RETAIL BANKING | Staff Reporter, China

Chinese banks struggle with tighter liquidity conditions in 2018

Medium and small-sized banks are more vulnerable to these conditions.

It will be a tougher 2018 for Chinese banks with a myriad of incoming regulations and tighter liquidity conditions, Natixis Research reports.
The control on financial risks tightens as the set up of Financial Stability and Development Committee and the fine-tuning of a tougher Macro Prudential Assessment (MPA) are put in place.

Here's more from Natixis Research:

Liquidity environment will continue to be tight due to the approach to rein in excessive leverage through controlling banks’ funding venues. Deleveraging and higher counterparty risk have both pushed up funding costs. Big banks will have a better buffer due to a more stable deposit base, whilst medium and small-sized banks are more vulnerable to tightened liquidity conditions. The FED monetary policy normalisation will push up global interest rates. There is no exception for China as capital controls cannot fully insulate China from external conditions.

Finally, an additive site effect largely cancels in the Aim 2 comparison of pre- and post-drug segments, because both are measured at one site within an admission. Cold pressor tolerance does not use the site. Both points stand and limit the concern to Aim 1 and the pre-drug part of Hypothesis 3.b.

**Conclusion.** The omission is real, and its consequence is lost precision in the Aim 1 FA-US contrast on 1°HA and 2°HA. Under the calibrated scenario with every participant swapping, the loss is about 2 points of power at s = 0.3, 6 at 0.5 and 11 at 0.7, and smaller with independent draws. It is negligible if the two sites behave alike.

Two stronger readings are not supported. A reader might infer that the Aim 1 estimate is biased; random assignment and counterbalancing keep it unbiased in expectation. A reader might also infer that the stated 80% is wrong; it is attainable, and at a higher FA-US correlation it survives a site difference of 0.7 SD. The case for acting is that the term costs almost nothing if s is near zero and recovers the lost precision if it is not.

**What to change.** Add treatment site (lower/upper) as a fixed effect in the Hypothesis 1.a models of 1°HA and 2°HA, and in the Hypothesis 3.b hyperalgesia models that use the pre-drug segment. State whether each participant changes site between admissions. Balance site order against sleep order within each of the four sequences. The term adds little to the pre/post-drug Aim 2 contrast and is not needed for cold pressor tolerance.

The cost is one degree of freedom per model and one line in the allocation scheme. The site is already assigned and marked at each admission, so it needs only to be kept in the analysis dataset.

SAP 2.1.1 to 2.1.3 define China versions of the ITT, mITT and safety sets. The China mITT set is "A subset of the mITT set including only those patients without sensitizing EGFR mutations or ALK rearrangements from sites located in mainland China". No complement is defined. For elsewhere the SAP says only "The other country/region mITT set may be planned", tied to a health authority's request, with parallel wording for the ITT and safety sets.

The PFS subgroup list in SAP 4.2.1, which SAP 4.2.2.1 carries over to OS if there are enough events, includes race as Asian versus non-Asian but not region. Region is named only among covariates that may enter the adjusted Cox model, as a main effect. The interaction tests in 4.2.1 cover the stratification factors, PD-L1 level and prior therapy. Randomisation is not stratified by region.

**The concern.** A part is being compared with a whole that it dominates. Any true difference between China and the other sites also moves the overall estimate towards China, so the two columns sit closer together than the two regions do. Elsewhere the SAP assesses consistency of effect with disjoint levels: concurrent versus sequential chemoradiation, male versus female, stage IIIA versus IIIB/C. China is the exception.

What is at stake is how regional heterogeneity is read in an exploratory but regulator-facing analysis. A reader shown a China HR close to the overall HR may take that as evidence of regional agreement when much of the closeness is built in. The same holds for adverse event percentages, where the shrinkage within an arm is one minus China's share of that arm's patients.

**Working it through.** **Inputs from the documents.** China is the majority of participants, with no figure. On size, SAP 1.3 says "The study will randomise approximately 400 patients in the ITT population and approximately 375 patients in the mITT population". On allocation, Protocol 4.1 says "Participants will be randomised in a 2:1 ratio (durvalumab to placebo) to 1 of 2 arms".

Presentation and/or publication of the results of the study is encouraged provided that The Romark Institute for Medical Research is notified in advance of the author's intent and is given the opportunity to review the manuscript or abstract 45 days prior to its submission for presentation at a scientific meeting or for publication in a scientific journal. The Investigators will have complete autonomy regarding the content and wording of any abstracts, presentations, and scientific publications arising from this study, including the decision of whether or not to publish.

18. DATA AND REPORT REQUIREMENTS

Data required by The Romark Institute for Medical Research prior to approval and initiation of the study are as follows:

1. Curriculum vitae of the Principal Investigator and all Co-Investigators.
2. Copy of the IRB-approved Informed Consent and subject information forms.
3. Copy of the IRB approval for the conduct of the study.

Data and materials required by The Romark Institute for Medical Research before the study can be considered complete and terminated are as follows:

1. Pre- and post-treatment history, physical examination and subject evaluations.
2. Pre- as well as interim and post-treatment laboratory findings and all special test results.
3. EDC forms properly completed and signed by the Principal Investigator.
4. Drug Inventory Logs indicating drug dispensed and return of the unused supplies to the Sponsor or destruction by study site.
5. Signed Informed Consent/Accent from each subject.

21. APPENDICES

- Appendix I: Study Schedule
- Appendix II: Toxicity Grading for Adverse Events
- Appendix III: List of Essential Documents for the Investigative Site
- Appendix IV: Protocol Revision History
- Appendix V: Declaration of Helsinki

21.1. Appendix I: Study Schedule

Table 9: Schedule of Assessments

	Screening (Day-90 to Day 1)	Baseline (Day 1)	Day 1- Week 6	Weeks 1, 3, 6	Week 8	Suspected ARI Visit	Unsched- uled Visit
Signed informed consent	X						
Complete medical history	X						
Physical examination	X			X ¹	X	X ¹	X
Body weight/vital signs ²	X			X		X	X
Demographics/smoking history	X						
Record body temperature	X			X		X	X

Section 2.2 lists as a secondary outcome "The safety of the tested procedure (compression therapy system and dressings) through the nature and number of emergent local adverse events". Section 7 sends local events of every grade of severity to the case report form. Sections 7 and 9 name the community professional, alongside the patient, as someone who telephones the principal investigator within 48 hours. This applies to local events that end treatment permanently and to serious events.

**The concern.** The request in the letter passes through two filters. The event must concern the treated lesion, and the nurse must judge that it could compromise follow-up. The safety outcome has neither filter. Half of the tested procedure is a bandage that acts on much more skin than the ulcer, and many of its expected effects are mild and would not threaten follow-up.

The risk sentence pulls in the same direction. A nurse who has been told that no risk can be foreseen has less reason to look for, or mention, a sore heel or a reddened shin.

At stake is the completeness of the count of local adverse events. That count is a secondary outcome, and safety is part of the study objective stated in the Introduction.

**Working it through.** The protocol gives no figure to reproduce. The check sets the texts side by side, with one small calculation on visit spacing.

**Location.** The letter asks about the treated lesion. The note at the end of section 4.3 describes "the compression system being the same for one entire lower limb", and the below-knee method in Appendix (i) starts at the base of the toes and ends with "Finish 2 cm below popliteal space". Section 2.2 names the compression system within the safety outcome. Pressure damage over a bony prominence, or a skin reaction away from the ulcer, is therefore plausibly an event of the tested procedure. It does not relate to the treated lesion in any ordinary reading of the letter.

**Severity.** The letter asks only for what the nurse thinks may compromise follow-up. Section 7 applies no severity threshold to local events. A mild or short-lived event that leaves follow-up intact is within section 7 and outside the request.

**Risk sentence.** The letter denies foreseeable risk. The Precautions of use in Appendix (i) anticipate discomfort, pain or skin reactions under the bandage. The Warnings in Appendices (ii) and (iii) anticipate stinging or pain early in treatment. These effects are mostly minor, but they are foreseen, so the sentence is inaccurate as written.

The solvency of Chinese banks is deteriorating due to lower profitability and regulatory pressure. The creation of organic capital is now more limited, and the Basel III capital surcharge requirements to be adopted in the future will also add to the equation. Chinese banks will have no choice but to raise capital even more aggressively. Such needs will not come at an easy time for Chinese corporates interested in tapping the bond market as bank credit growth continues to decelerate.

Whilst the worst seems to be over in terms of profitability – as net profit growth has rebounded from a low point in 2015 – the gap between asset and profit growth is still large. Because of a relatively smaller loan book, medium and small-sized banks will not benefit as much as large banks from the mild increase in lending rates expected in 2018. Besides, the growth of non-interest income has peaked as shadow banking related income is on a decline.

As for the seemingly improved asset quality, the main improvement is for a selected group of banks, namely state-owned commercial banks (SOCBs), through debt-to-equity swaps and other ways to clean up the balance sheets. This has brought down the headline figures but not all banks are the same. Asset management companies and insurers, and eventually the households, will take the baton and help sharing the risk across the financial sector.


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